By Erin Fee, Staff Writer and Researcher for Save The Water™ | July 20, 2019
There’s something incredible buried beneath the northeast coast of the United States. Marine geologists have discovered 739 trillion gallons of fresh water 600 feet under the ocean floor.1 This vast reservoir stretches across the coastlines of Massachusetts, New York, Connecticut, Rhode Island, and New Jersey.2 It may be the largest freshwater, undersea aquifer ever found. But according to scientists, it isn’t one of a kind. Freshwater aquifers could be a vital resource—but only if used responsibly.
What Are Aquifers?
Many kinds of rock are permeable. This means that they contain contain cracks, gaps, and holes that are capable of holding air and—most importantly—water. Layers of permeable rock under the earth will gradually fill with water from rain and snow. This creates an aquifer, which can be tapped into by humans by drilling wells into the rock.3
But why are there freshwater aquifers under the ocean, often many miles from the coast? Scientists have a likely answer. Tens of thousands of years ago, the world’s ocean levels were lower. Aquifers formed the same way as they do now, with rain and snow being absorbed into the earth and collecting in permeable rock. When much of the world’s ice caps melted 20,000 years ago, the sea level rose and many land areas were covered by the ocean. Though the land is now part of the ocean floor, the ancient aquifers beneath remain.4
The Challenge of Undersea Aquifers
Make no mistake, 739 trillion gallons is a lot of water. But it isn’t infinite. Aquifers are formed gradually, and it is all too easy to take water from them more quickly than they can be replenished by precipitation. Undersea aquifers can’t be replenished at all. These are ancient resources and when they are gone, it’s for good. Also, oil drilling pollutes undersea aquifers.
In addition, accessing the long-buried water will be a challenge. Possible options include drilling into the aquifer from a platform, or drilling from nearby islands and coastlines.
Finally, water from undersea aquifers is not immediately ready to drink. It is slightly salty and requires purification (to learn more about desalination technology, check out this article). According to water scientists, however, it would cost much less energy to purify water from undersea aquifers than it would to desalinate regular salt water.5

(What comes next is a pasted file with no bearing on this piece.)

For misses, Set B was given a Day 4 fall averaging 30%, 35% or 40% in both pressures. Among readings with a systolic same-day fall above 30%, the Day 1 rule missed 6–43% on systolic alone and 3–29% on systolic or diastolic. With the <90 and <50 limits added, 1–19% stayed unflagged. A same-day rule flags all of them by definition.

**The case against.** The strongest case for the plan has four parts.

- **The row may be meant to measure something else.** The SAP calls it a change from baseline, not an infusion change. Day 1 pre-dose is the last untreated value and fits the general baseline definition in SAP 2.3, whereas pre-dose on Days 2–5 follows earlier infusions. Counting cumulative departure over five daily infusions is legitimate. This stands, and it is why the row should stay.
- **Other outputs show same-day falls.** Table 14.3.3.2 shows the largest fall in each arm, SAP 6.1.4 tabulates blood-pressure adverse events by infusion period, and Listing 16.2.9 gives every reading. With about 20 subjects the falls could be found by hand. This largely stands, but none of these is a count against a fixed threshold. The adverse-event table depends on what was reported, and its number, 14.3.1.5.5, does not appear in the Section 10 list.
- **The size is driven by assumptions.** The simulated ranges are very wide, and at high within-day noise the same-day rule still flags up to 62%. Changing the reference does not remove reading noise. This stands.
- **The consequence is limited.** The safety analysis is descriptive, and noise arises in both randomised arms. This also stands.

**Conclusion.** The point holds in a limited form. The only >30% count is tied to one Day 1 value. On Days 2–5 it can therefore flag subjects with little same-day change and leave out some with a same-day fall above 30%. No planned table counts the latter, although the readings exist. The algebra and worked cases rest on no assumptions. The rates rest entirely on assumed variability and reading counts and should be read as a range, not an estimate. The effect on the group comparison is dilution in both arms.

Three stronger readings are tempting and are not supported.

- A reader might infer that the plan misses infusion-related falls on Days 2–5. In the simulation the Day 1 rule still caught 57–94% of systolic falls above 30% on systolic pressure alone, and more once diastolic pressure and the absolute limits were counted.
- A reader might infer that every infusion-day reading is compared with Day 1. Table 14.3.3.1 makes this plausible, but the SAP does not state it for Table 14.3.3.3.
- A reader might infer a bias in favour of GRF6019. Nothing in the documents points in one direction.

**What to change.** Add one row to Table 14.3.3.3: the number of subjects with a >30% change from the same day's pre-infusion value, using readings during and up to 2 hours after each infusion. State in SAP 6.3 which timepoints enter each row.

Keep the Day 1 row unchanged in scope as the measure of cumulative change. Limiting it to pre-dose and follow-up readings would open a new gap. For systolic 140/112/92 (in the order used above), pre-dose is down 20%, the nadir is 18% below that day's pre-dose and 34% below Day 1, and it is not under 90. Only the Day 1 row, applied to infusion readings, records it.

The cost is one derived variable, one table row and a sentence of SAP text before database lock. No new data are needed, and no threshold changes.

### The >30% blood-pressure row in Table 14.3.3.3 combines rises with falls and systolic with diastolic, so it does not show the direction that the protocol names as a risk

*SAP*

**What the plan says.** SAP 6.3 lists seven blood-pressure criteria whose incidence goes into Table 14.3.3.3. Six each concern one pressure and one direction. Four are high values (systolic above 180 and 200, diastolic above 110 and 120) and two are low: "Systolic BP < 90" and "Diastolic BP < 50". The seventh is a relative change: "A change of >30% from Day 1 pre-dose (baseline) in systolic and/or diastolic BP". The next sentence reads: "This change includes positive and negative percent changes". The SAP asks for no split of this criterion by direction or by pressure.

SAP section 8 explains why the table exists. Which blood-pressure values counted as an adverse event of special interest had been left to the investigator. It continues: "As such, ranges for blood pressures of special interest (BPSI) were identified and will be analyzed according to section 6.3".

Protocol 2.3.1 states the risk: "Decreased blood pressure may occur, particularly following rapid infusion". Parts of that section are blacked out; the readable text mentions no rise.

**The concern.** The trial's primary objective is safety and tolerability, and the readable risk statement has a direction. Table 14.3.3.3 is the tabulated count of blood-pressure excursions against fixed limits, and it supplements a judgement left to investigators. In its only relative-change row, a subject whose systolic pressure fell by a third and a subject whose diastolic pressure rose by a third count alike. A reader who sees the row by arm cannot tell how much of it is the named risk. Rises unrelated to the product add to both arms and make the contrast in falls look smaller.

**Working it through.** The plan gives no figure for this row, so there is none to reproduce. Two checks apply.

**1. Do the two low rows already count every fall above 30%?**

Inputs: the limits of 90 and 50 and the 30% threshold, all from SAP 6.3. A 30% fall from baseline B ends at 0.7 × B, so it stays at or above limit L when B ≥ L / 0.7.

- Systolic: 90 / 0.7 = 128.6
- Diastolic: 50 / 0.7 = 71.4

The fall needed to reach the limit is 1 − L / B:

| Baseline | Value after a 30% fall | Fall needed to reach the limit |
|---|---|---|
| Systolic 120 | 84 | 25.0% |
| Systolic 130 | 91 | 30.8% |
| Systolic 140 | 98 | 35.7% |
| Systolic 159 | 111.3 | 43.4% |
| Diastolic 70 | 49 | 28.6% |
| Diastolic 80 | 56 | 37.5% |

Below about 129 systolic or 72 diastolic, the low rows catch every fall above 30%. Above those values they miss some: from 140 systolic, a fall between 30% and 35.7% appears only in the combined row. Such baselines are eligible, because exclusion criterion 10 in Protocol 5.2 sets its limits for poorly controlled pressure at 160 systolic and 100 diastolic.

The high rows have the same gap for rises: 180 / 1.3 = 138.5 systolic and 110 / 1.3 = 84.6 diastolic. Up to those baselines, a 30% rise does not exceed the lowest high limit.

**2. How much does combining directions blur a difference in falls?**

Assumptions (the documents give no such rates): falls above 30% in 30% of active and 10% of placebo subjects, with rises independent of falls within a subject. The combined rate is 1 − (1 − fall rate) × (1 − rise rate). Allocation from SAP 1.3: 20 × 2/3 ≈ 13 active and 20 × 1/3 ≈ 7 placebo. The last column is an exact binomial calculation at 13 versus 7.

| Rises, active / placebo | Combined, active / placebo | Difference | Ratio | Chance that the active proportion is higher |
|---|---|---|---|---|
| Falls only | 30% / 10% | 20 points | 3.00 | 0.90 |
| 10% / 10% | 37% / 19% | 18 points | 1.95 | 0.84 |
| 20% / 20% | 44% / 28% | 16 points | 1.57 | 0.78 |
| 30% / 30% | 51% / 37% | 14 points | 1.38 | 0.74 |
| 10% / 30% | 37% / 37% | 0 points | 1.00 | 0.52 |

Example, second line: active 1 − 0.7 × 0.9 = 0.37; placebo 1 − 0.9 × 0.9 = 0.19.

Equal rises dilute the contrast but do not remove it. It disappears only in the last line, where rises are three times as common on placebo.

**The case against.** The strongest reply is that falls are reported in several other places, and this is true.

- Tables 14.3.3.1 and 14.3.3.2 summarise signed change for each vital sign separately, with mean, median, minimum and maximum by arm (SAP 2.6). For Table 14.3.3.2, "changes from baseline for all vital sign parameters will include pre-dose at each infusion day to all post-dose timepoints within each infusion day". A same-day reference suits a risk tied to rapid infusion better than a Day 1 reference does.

Though we are still weighing the costs and benefits of accessing undersea aquifers, early analyses show that it is a promising alternative to desalinating salt water. As it tends to be with precious resources, caution and care will be key.
- Criss, Doug. June 27, 2019. “Scientists found a gigantic freshwater aquifer below the Atlantic. It has enough water to fill 1 billion Olympic swimming pools.” CNN. https://edition.cnn.com/2019/06/26/us/freshwater-aquifer-hidden-trnd/index.html
- Geggel, Laura. June 24, 2019. “A Massive Freshwater Sea is Buried Beneath the Atlantic Ocean.” Live Science. https://www.livescience.com/65779-giant-freshwater-aquifer-east-coast.html
- United States Geological Survey. “Aquifers and Groundwater.” USGS. https://www.usgs.gov/special-topic/water-science-school/science/aquifers-and-groundwater?qt-science_center_objects=0#qt-science_center_objects
- Antonio Pasolini. December 11, 2013. New Atlas. “Huge reserves of freshwater lie beneath the ocean floor.” https://newatlas.com/freshwater-reserves-under-sea/30072/
- UCSB. “Vast freshwater reserves found beneath the oceans.” UCSB Geography. https://geog.ucsb.edu/vast-freshwater-reserves-found-beneath-the-oceans/